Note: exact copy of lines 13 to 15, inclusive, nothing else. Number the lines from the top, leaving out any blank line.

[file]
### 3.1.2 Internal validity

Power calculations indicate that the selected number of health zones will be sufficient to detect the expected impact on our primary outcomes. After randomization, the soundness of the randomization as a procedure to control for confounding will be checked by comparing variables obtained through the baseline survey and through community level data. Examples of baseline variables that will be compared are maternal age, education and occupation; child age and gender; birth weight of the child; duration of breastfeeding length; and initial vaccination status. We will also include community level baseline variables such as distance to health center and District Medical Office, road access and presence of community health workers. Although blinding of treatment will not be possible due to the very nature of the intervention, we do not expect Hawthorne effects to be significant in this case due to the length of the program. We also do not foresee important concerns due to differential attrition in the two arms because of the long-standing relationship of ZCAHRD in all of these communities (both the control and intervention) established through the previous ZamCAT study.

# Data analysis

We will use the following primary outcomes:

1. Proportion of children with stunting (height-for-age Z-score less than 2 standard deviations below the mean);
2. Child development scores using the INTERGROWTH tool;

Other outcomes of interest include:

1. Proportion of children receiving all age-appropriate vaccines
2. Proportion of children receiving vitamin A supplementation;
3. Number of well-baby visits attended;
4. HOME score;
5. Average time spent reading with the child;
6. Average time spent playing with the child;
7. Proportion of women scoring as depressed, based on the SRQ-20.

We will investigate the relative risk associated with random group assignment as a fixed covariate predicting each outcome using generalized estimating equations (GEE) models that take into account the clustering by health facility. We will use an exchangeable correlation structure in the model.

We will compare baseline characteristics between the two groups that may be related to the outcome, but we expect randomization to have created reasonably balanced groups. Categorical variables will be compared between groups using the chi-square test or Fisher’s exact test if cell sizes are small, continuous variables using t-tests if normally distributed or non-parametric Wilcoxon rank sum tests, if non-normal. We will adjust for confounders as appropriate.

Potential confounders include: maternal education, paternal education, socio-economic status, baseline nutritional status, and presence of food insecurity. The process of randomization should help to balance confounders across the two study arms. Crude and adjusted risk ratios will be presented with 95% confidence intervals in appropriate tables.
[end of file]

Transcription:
6. Average time spent playing with the child;
7. Proportion of women scoring as depressed, based on the SRQ-20.

We will investigate the relative risk associated with random group assignment as a fixed covariate predicting each outcome using generalized estimating equations (GEE) models that take into account the clustering by health facility. We will use an exchangeable correlation structure in the model.